Jacques Chirac was an outstanding political animal, gifted with a tireless energy, able to take his opponents by surprise, armed with an astute sense of ruse as well as the strength to swallow his defeats to always bounce back. A humanist and a great lover of "primitive" and Asian art; he was hardly passionate about economics. Yet his long political career, from Secretary of State for Employment in 1967 to twice President of the French Republic, has left its mark on France's economy and the way the French grasp it. The picture is mixed, marked by salutary reactions in 1986 after President Mitterrand’s excesses of 1981 but also many missed opportunities and mistakes with consequences still felt today.
How should a country’s budget be managed?
Shortly after his victory in the 1995 election, I had the opportunity to meet the new President with a small group to discuss economic and fiscal policy. We were emerging from the severe 1993 recession, with a budget deficit of 5.4% of GDP, GDP growth of 2.4% in 1994 – considered, at the time, as sluggish growth – and a record level of government spending, almost 55% of GDP. After the currency crisis of September 1992, during which France had secured Germany’s grudging support for the franc, financial markets were closely monitoring France’s fiscal policy. How can you reconcile a reduction in budget deficit, the stimulation of the economy and electoral promises of a generous wage policy? The equation seemed unsolvable. Reducing public spending and taxes while convincing taxpayers that this fiscal adjustment would be sustainable to avoid excessive savings – a "Ricardian" behaviour, – was one possible path. The President listened politely and concluded: "Basically, what you're saying is, one must manage the country's budget as a good father would."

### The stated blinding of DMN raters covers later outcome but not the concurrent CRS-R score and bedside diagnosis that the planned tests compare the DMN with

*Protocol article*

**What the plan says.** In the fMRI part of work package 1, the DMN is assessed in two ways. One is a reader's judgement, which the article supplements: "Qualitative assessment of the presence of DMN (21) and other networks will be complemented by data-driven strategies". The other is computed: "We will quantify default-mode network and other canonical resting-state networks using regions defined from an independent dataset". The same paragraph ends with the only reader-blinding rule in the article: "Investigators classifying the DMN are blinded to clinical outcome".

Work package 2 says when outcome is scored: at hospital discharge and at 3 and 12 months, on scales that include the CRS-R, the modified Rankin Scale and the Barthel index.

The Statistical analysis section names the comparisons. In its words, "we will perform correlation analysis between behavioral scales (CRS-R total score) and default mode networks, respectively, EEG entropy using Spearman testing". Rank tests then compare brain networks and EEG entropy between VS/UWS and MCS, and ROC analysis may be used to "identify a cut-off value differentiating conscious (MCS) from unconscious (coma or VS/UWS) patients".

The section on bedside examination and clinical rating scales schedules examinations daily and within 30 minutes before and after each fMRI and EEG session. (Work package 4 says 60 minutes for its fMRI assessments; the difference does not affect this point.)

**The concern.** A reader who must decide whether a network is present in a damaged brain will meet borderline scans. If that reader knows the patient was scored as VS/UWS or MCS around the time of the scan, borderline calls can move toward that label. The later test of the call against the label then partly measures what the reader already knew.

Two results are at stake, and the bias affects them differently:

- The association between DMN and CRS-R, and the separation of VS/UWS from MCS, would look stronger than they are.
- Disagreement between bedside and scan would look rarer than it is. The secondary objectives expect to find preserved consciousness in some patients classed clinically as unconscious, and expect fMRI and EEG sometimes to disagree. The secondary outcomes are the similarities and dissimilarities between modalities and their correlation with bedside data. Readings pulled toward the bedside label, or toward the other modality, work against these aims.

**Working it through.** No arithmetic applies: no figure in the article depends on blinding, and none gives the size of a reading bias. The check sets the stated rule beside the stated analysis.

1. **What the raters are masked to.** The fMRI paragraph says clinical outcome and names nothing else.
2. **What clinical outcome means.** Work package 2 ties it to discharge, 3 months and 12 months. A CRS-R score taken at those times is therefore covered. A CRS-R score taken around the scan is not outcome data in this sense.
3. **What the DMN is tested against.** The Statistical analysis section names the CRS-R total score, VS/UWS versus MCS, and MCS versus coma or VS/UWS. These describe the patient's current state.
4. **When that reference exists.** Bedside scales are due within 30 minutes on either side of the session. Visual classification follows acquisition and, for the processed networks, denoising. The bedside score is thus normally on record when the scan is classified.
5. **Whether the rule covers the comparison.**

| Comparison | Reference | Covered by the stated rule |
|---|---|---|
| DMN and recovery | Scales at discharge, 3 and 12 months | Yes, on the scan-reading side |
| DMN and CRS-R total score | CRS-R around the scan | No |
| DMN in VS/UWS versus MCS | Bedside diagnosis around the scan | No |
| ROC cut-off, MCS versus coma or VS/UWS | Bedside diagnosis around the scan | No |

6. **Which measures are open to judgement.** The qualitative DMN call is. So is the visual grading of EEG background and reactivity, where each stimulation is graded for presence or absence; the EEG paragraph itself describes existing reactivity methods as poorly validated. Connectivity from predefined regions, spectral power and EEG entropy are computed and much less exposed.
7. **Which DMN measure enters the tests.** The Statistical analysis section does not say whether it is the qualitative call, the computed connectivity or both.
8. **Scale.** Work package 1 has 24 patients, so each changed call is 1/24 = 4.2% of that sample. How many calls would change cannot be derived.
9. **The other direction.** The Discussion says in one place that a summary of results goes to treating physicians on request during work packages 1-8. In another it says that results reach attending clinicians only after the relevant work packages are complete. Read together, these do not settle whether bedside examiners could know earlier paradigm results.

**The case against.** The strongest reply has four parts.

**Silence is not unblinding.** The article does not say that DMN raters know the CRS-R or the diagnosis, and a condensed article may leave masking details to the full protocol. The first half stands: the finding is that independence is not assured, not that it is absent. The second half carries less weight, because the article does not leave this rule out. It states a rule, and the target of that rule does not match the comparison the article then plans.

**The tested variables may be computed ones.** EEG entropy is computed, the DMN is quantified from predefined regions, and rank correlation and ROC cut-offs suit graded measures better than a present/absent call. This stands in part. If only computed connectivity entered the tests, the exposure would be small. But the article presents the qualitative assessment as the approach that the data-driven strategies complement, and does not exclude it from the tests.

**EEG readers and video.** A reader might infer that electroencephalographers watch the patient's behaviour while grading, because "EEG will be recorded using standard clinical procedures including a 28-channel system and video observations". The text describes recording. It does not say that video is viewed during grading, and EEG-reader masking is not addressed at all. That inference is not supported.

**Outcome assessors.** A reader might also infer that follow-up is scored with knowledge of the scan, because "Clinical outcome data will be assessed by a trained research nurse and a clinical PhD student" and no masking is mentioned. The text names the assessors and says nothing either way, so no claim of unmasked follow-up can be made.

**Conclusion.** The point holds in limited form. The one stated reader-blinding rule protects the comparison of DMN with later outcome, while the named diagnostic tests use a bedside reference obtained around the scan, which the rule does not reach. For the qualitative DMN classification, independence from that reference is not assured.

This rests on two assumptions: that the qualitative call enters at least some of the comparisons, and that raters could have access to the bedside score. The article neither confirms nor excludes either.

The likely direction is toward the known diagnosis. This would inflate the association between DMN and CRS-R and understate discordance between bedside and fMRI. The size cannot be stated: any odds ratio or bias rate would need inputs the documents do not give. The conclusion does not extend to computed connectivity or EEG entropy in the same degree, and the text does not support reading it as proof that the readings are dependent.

This was the close of our conversation. I understood then that Jacques Chirac's approach to economics was intuitive, fuelled by his connections with leading industrialists, but that the macroeconomic dimension, such as the link between economy and financial markets, deeply bored him.
A liberal policy "by reaction" rather than from conviction
Appointed Prime Minister by François Mitterrand in 1986, Chirac has had his liberal - in the economic sense - moment. After a series of devaluations that had raised inflation to more than 15%, the country's economy was stuck due to the wave of nationalizations, increases in the minimum wage and tighter labour regulations, in accordance with the common government platform that had led the Left to victory in 1981. The Chirac "bulldozer", as Georges Pompidou had nicknamed him, was able to act quickly, privatize a series of large industrial companies and banks, liberalize the labour market by removing the need for administrative approval before layoffs, and stop capital flight by eliminating the wealth tax.